Players move a cube around a series of ledges, moving from one end of a level to another. But what starts off as a simple game of pushing a square turns into a rhythm-based puzzler where one’s success or failure depends on learning patterns, quick reflexes and the ability to play a game to a beat. It’s sublime.
If you’re down at A MAZE with some mates, you might want to try out Frog Smashers, a knockabout platform/combat combo that’s oodles of fun.
Each player controls a frog with a baseball bat and they score points by – you guessed it – battering the daylights out of the other players. Occasionally a fly buzzes onto the screen and, for the lucky frog that swallows it, give a power up that can send targets flying across the screen.
Mega Man fans will be in familiar territory with Star Scooter as it’s basically a pared down version of Capcom’s classic platformer.
Players speed along a futuristic 2D environment, jumping over bottomless pits and shooting robotic enemies. Like its source material, this Zambian-made game is absolutely rock hard.
Not so much a videogame as it is a homemade time challenge, Rotoring is an Arduino-based construction that gives players a dial and one button as input and then proceeds to torment the living hell out of them.
Players control a white light that’s constantly on the run from a series of red lights, pursuing it in a clockwise direction. They’re able to switch between two tracks of lights and the longer they last, the faster the game becomes. There’s no scoring system here, but we suppose if this week hasn’t made you suffer enough, you could try this out.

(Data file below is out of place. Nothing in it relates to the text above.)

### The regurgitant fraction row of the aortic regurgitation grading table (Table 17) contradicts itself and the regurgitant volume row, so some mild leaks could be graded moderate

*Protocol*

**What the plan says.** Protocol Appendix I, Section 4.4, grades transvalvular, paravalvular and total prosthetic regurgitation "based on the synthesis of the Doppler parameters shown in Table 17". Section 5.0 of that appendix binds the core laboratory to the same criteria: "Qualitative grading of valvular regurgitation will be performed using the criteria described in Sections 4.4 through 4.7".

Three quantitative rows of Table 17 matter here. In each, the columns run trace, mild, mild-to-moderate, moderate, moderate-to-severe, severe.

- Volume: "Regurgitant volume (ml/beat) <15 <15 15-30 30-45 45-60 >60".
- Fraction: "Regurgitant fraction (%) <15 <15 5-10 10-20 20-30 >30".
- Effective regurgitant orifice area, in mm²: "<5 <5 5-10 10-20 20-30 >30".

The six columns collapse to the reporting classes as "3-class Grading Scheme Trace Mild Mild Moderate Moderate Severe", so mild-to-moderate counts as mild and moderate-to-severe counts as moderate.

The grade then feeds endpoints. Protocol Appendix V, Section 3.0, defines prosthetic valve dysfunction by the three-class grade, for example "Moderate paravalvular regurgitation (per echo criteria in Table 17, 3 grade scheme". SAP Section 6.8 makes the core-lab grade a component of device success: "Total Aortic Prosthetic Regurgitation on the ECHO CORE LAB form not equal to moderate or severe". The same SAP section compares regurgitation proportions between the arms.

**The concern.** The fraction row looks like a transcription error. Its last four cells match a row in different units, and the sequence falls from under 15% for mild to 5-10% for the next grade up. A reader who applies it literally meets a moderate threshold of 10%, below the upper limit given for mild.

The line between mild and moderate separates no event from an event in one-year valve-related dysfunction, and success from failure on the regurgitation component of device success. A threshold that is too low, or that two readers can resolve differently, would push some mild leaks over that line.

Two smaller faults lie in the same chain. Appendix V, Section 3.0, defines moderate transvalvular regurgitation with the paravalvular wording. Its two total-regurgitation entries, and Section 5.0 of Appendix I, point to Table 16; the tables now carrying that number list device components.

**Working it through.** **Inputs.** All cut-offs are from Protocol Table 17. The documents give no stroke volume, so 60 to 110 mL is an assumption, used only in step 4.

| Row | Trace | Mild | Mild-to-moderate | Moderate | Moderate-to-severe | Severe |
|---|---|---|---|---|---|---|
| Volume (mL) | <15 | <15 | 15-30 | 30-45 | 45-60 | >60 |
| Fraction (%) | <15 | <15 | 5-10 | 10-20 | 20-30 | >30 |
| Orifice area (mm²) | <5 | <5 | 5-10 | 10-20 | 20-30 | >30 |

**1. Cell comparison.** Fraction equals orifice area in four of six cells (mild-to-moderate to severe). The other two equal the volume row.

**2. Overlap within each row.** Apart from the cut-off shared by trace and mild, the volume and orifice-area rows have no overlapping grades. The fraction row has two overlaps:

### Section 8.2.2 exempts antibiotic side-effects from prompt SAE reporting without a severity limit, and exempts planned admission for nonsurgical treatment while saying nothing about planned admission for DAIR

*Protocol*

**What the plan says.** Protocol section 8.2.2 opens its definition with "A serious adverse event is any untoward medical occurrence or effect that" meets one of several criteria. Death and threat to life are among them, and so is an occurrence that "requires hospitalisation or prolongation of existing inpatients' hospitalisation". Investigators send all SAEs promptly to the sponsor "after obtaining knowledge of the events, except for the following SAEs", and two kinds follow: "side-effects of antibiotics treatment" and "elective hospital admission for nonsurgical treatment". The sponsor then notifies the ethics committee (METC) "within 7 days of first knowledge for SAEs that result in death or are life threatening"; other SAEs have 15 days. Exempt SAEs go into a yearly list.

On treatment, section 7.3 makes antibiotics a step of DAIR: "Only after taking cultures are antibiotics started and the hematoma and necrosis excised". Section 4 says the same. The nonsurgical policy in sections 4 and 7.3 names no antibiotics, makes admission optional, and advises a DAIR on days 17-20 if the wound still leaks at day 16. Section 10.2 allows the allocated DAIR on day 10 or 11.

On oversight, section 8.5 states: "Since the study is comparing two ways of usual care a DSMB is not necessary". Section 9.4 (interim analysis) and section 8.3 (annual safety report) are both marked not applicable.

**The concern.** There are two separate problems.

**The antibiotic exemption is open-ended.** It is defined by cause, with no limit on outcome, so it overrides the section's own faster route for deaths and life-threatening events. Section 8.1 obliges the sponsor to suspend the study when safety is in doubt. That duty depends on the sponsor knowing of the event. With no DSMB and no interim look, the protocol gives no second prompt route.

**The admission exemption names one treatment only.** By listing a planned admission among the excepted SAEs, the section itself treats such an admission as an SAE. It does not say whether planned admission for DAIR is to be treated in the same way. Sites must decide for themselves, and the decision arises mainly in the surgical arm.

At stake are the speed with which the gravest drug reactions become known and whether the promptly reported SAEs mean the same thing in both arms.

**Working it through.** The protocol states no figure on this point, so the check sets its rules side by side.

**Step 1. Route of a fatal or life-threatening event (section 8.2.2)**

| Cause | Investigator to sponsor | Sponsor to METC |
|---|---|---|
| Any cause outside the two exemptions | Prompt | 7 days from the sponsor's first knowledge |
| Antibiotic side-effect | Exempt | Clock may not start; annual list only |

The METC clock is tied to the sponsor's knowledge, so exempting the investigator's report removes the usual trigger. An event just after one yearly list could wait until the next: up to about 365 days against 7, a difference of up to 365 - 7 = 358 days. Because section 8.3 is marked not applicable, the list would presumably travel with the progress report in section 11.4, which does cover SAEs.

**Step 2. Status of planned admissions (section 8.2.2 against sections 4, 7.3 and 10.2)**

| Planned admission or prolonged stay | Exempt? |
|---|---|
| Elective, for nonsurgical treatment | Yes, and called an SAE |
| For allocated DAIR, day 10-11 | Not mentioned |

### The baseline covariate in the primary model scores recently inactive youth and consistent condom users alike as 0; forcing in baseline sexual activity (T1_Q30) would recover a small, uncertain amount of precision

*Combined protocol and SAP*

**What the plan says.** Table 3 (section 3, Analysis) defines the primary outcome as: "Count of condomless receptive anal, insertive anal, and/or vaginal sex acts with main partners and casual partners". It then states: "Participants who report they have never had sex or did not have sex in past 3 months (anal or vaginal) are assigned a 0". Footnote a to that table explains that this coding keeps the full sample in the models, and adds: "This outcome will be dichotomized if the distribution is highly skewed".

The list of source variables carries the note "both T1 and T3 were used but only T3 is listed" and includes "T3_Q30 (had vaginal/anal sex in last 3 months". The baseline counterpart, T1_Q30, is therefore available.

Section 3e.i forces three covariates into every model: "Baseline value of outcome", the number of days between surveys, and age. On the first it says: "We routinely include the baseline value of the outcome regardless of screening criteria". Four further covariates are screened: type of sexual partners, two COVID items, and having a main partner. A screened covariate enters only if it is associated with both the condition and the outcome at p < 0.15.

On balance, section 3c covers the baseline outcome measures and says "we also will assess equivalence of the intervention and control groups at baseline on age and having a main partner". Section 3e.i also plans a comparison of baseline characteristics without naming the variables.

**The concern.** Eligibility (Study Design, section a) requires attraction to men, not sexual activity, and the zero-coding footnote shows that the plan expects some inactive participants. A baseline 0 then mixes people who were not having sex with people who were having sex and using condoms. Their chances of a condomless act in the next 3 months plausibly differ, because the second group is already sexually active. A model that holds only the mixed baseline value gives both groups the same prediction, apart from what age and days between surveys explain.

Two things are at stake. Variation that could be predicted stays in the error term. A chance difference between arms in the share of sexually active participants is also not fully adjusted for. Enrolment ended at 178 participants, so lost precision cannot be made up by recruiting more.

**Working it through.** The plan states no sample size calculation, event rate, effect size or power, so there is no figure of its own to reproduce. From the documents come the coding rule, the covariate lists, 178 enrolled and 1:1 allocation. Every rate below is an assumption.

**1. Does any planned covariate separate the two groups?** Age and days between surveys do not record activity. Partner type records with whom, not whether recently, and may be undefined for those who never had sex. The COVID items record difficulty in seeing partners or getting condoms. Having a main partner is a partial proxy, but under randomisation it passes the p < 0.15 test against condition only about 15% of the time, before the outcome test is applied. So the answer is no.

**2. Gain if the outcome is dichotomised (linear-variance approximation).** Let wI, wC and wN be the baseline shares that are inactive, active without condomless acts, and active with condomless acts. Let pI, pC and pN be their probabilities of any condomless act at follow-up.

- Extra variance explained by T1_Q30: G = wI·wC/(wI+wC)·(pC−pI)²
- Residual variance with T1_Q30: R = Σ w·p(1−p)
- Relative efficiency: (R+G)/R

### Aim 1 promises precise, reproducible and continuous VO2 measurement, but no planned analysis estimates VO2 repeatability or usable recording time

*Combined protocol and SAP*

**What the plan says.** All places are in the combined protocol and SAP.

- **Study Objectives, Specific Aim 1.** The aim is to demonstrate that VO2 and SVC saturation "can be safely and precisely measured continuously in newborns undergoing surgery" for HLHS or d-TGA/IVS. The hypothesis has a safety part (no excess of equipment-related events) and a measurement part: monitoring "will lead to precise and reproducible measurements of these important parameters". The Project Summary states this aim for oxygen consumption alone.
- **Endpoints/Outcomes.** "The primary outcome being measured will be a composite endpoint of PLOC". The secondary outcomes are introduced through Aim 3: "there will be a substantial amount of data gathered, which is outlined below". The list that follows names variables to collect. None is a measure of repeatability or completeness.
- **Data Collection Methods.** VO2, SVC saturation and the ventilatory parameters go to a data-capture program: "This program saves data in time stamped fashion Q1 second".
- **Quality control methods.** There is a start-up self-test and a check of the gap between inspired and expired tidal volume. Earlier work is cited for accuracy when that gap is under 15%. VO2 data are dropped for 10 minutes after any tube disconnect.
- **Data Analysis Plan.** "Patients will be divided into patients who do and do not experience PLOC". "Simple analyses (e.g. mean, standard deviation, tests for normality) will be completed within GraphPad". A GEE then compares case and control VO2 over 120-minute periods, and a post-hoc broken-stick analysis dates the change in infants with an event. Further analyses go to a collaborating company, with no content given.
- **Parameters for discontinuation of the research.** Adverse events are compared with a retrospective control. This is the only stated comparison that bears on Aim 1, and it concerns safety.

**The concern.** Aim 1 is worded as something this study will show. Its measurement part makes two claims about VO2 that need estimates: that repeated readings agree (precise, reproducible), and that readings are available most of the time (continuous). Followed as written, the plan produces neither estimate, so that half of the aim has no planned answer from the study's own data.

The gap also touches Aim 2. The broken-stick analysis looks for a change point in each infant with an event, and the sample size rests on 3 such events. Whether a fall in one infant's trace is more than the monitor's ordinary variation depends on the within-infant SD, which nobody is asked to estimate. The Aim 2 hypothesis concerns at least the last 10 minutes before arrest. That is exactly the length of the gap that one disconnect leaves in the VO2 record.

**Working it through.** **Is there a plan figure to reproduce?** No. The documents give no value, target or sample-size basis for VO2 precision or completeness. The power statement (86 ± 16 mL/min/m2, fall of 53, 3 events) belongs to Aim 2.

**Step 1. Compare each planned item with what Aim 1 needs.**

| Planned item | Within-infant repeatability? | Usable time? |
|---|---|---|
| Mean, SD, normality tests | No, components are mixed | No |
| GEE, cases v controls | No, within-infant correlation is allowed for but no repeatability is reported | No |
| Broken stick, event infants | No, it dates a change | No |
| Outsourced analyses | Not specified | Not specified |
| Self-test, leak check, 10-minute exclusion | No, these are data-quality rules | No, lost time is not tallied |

More a digital art installation than a game, Alone sees players controlling a slowly moving protagonist as they wander through a series of vistas.
Yes, you could call it a walking simulator, because that’s pretty much all you do and the speed at which your character moves will frustrate the living hell out of anyone who plays twitch shooters. But if you’re after a relaxing few minutes set in beautiful surroundings with a soundtrack Brian Eno would be proud of, Alone will see you right.
This side-scrolling beat-em-up pits goblin-esque characters against one another in a series of battles using swords, daggers and bows and arrows. It’s pretty simplistic in its design, although time a jump or a thrust incorrectly and you could end up as a kebab.
It’s also rather gory, with characters shuddering as swords poke through them, exploding as they’re diced to pieces and turning to goo as an opponent crushes their head with a flurry of stomps. Next to Gorn, this is probably the bloodiest game at A MAZE – even if the blood does look like cheese sauce.
You are a window washer at a set of traffic lights in a South African city. Your mission, should you choose to accept it, is to make as much money as you can by washing car windows.
Cars come in three types: Red cars have angry drivers who pay well but are impatient, Yellow cars have irritable drivers who will wait a little longer and pay less and Green cars have happy drivers who are happy to wait but who are also cheapskates. Earn cash! Buy stuff! And never be nasty to a window washer at the robots ever again!